It takes a village. It really does. And Dublin is not a village in this collection. It's a tough place to raise a kid: if they aren't mistreated by their families, and sometimes outright abused, they are lovesick, ashamed, troubled or controlled by their parents. Sometimes the focus is on the kids themselves, especially in the first stories of Dubliners, and sometimes it's on the parents. Either way, there's dysfunction in Dublin.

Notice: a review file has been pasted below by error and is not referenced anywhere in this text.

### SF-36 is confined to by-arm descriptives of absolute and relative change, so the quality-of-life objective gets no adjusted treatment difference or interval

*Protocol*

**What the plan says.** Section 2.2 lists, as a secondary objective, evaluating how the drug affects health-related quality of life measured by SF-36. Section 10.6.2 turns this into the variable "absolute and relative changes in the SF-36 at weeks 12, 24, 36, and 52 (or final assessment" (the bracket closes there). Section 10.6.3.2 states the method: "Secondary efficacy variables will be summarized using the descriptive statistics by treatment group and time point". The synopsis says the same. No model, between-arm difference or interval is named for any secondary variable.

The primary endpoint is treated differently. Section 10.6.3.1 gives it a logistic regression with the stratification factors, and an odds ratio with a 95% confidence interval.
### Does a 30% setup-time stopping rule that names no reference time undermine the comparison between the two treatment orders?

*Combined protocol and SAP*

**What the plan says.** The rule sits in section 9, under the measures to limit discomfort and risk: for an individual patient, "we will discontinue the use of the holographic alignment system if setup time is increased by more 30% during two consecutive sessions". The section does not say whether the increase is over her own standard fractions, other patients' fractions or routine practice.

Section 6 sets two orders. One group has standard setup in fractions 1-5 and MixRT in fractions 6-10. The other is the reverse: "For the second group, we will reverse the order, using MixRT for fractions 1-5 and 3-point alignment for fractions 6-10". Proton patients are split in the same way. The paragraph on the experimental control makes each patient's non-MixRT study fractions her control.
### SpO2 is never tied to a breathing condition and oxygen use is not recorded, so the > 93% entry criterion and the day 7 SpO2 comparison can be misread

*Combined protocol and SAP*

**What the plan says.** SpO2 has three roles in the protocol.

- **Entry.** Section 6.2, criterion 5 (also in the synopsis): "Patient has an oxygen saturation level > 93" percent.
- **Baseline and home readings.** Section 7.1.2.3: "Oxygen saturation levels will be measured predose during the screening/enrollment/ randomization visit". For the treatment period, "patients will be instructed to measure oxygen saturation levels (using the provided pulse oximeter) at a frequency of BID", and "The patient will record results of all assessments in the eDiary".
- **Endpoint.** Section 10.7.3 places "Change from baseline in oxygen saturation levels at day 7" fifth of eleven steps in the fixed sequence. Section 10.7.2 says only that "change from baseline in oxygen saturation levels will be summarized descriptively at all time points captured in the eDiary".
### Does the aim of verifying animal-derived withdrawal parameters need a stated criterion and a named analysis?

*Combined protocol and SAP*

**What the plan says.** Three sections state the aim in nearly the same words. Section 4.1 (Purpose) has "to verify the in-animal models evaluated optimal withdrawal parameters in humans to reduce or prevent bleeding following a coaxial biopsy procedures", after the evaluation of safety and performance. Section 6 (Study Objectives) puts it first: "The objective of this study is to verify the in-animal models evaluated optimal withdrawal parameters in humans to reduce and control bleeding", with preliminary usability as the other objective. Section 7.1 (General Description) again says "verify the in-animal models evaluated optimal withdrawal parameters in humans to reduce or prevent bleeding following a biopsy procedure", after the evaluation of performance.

After the first three stories, which have children as narrators, very few children speak in the rest of Dubliners, even as minor characters. While the early stories demonstrate the effects of dysfunctional family life by their speaking, the nearly silent children in the remainder of the stories play no less important a role by demonstrating their vulnerability.
The only child who plays a role in the longest story of Dubliners, "The Dead," is actually a dead child. Michael Furey gives the collection's stories of children a haunting end.